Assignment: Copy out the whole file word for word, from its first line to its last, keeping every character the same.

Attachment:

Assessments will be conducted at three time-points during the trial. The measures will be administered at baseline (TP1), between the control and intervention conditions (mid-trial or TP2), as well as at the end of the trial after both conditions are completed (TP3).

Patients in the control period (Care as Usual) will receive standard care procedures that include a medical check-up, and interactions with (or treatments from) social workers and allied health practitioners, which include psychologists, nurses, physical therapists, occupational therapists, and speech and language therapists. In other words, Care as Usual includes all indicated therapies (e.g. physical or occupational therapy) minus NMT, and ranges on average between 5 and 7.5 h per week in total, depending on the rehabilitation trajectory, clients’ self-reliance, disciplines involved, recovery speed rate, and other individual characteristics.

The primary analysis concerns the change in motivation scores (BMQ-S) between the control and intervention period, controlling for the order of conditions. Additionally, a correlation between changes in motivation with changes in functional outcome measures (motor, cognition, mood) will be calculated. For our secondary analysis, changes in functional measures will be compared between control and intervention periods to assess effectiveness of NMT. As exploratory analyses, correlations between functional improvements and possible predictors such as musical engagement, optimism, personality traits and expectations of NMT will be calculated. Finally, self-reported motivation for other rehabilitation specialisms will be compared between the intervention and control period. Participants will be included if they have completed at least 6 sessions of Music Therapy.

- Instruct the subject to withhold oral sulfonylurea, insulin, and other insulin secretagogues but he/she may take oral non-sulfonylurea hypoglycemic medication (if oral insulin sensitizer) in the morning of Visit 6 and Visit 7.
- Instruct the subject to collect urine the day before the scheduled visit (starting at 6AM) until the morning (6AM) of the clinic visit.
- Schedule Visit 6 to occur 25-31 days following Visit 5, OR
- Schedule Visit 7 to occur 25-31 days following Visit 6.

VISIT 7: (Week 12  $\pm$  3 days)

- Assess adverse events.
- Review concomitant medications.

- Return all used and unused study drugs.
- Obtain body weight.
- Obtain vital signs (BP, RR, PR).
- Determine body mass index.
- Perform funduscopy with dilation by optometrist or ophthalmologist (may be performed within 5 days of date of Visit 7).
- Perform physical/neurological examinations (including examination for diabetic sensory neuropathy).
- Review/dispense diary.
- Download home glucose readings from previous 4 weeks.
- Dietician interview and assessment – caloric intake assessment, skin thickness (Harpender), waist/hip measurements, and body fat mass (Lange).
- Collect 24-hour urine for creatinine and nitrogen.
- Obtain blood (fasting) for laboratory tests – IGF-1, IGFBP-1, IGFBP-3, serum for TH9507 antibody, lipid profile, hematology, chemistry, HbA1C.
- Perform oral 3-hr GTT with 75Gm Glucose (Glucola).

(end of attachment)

Assessments will be conducted at three time-points during the trial. The measures will be administered at baseline (TP1), between the control and intervention conditions (mid-trial or TP2), as well as at the end of the trial after both conditions are completed (TP3).

Patients in the control period (Care as Usual) will receive standard care procedures that include a medical check-up, and interactions with (or treatments from) social workers and allied health practitioners, which include psychologists, nurses, physical therapists, occupational therapists, and speech and language therapists. In other words, Care as Usual includes all indicated therapies (e.g. physical or occupational therapy) minus NMT, and ranges on average between 5 and 7.5 h per week in total, depending on the rehabilitation trajectory, clients’ self-reliance, disciplines involved, recovery speed rate, and other individual characteristics.

The primary analysis concerns the change in motivation scores (BMQ-S) between the control and intervention period, controlling for the order of conditions. Additionally, a correlation between changes in motivation with changes in functional outcome measures (motor, cognition, mood) will be calculated. For our secondary analysis, changes in functional measures will be compared between control and intervention periods to assess effectiveness of NMT. As exploratory analyses, correlations between functional improvements and possible predictors such as musical engagement, optimism, personality traits and expectations of NMT will be calculated. Finally, self-reported motivation for other rehabilitation specialisms will be compared between the intervention and control period. Participants will be included if they have completed at least 6 sessions of Music Therapy.

- Instruct the subject to withhold oral sulfonylurea, insulin, and other insulin secretagogues but he/she may take oral non-sulfonylurea hypoglycemic medication (if oral insulin sensitizer) in the morning of Visit 6 and Visit 7.
- Instruct the subject to collect urine the day before the scheduled visit (starting at 6AM) until the morning (6AM) of the clinic visit.
- Schedule Visit 6 to occur 25-31 days following Visit 5, OR
- Schedule Visit 7 to occur 25-31 days following Visit 6.

VISIT 7: (Week 12  $\pm$  3 days)

- Assess adverse events.
- Review concomitant medications.

- Return all used and unused study drugs.
- Obtain body weight.
- Obtain vital signs (BP, RR, PR).
- Determine body mass index.
- Perform funduscopy with dilation by optometrist or ophthalmologist (may be performed within 5 days of date of Visit 7).
- Perform physical/neurological examinations (including examination for diabetic sensory neuropathy).
- Review/dispense diary.
- Download home glucose readings from previous 4 weeks.
- Dietician interview and assessment – caloric intake assessment, skin thickness (Harpender), waist/hip measurements, and body fat mass (Lange).
- Collect 24-hour urine for creatinine and nitrogen.
- Obtain blood (fasting) for laboratory tests – IGF-1, IGFBP-1, IGFBP-3, serum for TH9507 antibody, lipid profile, hematology, chemistry, HbA1C.
- Perform oral 3-hr GTT with 75Gm Glucose (Glucola).